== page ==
This onetime busy railway line enabled passenger services in south Manchester to link with other national services to the north of the city. The factor that led to the decline of the station was its unfortunate location because it is not particularly close to Denton town centre at Crown Point; in fact, it lies ¾ mile away. The station is set among Denton Reservoirs, industrial units, a large roundabout, a trunk road and two motorways and because of this the station has no catchment area from which it can readily derive viable commuter services. Nevertheless, on the positive side, the line is regularly used by freight trains. Railtour specials also use it and from time-to-time these stop at Denton and Reddish South Stations to pick up passengers. These specials can be either steam or diesel hauled.
|Entrance to the station on Manchester Road North, 24 March 2008.||Flight of steel stairs leading down to the island platform, 24 March 2008.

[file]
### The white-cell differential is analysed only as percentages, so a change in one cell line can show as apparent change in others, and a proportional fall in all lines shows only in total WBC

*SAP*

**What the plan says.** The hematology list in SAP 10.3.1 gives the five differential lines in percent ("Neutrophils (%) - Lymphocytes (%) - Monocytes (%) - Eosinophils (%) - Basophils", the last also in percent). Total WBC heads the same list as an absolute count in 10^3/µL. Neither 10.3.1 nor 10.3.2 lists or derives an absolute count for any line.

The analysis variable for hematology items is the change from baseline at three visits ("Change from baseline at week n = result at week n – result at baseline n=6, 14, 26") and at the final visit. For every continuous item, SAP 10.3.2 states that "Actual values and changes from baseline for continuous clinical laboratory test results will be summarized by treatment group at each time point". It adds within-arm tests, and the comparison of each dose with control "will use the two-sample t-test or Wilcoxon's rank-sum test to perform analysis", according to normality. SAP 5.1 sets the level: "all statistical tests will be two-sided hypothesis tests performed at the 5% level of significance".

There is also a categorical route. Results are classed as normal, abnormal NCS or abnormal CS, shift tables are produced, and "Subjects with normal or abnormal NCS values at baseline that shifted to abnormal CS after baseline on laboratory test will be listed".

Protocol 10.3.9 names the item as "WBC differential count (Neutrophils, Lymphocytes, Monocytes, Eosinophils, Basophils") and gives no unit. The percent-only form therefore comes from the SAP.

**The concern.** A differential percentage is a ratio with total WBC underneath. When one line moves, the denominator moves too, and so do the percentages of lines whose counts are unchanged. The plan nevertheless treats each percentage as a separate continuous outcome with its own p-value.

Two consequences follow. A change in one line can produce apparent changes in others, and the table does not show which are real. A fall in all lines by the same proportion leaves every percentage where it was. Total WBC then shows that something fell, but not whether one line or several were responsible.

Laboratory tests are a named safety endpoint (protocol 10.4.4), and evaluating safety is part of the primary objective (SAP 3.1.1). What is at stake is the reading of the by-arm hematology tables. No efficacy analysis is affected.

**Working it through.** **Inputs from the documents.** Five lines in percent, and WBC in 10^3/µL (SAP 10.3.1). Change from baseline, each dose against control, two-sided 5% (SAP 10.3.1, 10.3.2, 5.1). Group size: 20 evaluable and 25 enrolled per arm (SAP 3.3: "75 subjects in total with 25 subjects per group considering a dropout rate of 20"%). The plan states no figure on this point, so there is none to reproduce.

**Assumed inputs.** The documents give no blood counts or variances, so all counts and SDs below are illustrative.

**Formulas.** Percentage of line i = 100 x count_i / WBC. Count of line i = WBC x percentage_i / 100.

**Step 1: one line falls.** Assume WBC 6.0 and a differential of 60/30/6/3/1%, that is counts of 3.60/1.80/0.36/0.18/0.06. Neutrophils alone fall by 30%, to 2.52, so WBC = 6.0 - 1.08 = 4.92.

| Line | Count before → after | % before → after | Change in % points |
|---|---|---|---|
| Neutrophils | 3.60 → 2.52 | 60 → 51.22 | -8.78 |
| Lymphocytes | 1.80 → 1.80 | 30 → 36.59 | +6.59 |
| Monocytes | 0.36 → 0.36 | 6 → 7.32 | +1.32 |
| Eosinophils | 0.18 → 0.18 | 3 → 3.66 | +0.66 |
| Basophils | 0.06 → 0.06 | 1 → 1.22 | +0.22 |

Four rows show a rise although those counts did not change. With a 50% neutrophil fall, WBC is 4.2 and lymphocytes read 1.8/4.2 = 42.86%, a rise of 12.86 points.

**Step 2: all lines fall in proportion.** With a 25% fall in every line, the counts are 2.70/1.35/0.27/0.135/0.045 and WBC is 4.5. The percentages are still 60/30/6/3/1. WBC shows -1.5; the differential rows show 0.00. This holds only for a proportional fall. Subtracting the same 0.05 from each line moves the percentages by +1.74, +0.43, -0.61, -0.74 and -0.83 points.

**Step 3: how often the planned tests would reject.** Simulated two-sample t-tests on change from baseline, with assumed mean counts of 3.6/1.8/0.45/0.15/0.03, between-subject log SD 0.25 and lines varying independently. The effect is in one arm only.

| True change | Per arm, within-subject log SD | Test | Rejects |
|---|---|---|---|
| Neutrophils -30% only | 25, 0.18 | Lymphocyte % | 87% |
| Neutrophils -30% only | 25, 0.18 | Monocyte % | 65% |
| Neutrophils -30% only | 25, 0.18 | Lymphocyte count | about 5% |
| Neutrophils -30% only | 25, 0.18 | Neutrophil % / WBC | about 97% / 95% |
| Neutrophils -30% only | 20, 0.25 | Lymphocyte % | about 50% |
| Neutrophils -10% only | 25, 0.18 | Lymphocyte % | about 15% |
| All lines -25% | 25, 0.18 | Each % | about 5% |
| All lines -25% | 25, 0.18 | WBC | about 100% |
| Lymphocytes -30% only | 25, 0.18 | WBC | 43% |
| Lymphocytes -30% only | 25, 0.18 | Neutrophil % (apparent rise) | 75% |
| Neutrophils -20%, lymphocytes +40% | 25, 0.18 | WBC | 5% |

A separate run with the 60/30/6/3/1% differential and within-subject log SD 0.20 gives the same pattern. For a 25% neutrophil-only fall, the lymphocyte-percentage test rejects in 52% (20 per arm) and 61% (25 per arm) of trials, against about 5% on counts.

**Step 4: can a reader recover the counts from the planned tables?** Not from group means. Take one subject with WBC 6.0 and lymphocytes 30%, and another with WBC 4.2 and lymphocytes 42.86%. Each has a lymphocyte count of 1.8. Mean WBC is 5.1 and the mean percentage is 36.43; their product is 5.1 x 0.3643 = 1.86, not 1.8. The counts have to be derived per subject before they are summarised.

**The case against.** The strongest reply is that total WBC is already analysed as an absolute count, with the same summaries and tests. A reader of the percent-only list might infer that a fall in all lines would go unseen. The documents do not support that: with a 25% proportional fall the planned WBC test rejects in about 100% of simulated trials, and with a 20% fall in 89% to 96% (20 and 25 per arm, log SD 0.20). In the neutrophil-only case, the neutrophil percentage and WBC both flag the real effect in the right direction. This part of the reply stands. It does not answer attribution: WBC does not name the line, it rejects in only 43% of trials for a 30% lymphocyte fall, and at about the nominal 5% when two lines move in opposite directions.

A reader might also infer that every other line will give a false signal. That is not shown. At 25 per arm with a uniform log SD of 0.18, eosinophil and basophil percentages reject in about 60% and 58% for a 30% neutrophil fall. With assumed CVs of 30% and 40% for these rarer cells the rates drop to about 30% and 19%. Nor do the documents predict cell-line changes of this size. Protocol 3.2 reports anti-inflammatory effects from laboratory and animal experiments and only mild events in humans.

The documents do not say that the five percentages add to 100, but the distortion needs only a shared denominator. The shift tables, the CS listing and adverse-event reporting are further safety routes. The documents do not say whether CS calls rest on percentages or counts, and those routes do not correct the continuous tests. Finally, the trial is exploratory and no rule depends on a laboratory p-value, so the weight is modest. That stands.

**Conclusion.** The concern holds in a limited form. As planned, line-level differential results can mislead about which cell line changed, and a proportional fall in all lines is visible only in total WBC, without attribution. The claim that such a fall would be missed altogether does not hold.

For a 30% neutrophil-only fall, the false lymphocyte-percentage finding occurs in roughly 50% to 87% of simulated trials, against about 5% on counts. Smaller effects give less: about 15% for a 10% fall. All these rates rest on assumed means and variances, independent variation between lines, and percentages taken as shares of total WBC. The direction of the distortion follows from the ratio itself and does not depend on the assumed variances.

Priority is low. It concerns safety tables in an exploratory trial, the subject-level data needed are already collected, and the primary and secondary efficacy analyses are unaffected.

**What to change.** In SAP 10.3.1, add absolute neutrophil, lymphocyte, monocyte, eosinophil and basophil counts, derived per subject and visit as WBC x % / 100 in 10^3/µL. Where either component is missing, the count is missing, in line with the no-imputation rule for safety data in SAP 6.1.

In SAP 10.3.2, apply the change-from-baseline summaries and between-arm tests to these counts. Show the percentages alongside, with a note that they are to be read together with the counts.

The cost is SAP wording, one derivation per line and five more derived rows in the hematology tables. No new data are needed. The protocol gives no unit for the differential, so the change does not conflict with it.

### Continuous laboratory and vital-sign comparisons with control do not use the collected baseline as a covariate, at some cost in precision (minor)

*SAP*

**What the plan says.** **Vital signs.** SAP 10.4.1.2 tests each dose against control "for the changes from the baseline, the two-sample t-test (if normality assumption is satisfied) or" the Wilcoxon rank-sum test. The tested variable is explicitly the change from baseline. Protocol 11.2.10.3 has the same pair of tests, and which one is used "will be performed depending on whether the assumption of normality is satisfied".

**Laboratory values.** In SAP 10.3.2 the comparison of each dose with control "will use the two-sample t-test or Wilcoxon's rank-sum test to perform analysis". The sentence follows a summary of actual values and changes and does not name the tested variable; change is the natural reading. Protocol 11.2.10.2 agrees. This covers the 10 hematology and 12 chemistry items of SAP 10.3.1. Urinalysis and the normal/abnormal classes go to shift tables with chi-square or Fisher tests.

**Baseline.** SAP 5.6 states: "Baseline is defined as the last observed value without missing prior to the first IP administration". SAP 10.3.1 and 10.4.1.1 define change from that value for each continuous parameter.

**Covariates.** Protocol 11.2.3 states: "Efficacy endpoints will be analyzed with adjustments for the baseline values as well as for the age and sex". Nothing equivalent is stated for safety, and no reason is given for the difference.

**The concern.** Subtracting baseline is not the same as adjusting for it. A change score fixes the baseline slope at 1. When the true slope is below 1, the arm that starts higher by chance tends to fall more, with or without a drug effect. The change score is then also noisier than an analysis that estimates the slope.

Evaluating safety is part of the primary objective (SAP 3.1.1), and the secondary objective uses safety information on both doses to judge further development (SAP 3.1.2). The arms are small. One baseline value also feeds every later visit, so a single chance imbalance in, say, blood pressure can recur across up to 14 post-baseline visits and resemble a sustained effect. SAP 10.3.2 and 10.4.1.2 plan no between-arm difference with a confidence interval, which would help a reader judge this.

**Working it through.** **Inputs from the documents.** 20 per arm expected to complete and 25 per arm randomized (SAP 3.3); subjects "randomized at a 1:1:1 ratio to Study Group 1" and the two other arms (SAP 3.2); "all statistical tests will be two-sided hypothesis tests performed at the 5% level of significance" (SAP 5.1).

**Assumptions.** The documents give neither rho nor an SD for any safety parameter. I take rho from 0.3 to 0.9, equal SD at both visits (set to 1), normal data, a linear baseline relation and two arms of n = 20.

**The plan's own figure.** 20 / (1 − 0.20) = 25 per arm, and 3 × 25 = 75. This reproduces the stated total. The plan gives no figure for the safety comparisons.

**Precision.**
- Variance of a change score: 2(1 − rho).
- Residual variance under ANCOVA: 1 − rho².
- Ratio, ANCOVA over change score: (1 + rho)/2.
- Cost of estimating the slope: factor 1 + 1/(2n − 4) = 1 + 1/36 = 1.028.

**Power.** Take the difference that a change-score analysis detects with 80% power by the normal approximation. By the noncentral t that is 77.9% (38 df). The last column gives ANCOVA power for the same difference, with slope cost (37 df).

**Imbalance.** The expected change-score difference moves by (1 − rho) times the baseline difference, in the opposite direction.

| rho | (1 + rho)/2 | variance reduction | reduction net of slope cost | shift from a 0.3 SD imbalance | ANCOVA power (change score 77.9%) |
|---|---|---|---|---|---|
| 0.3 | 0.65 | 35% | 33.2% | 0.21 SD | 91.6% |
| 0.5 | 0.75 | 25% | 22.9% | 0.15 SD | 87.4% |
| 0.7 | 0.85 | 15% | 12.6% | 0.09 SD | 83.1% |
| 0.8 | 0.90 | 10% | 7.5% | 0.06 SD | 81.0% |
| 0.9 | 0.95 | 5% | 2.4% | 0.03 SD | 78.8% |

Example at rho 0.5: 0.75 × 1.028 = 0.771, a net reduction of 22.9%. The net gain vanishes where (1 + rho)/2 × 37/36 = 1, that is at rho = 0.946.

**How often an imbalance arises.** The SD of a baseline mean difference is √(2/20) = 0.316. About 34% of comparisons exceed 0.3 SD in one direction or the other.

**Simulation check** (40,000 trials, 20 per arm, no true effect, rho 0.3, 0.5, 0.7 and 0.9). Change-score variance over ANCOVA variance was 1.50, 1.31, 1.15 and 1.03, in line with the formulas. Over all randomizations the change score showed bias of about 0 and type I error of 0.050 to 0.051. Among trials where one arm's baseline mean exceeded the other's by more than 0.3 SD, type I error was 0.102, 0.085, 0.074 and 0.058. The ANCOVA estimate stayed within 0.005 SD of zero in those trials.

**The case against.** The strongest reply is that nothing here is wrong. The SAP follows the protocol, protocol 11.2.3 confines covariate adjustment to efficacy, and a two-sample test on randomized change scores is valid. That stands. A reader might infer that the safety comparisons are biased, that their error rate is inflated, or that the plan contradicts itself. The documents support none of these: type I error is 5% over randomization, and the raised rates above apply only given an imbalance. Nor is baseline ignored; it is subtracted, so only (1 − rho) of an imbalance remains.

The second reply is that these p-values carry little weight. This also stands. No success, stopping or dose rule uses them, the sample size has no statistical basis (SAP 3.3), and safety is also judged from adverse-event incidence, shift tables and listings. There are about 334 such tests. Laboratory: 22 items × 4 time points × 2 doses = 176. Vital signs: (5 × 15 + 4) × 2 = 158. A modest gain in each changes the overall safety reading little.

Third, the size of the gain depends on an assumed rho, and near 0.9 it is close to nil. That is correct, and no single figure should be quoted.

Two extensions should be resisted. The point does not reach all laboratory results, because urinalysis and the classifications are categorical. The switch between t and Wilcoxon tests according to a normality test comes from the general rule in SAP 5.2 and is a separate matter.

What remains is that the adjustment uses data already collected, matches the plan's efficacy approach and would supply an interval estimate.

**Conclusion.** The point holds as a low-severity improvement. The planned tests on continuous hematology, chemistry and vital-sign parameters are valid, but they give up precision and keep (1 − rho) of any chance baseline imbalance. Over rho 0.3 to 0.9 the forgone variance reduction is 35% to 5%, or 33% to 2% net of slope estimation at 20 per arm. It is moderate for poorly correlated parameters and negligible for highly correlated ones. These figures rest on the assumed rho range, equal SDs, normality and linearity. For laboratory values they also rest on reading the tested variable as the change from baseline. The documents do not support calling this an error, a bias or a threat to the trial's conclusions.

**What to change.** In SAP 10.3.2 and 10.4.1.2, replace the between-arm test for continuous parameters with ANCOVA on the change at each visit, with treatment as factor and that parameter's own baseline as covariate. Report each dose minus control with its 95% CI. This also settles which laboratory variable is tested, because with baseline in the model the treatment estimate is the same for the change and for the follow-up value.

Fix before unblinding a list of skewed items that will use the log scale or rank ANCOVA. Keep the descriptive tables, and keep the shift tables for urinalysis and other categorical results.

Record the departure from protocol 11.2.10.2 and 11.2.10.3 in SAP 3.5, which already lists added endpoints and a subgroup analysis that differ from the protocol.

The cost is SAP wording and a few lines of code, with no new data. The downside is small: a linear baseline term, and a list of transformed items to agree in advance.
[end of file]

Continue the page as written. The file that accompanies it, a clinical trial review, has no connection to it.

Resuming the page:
The embankment of Denton No. 2 Reservoir is on the left.
|The timetable for the once weekly train service outside the station entrance, 24 March 2008.||Information notice outside the station entrance, 24 March 2008.|
|Flight of steel stairs leading down to the island platform, 24 March 2008.||Flight of steel stairs leading down to the island platform, 24 March 2008.|
|The island platform, 24 March 2008.
The abandoned eastern platform can be seen on the right and the embankment of Denton No. 2 Reservoir is on the left.
|One of two Denton Railway Station signs, 24 March 2008.
The embankment of Denton No. 2 Reservoir is in the background on the right.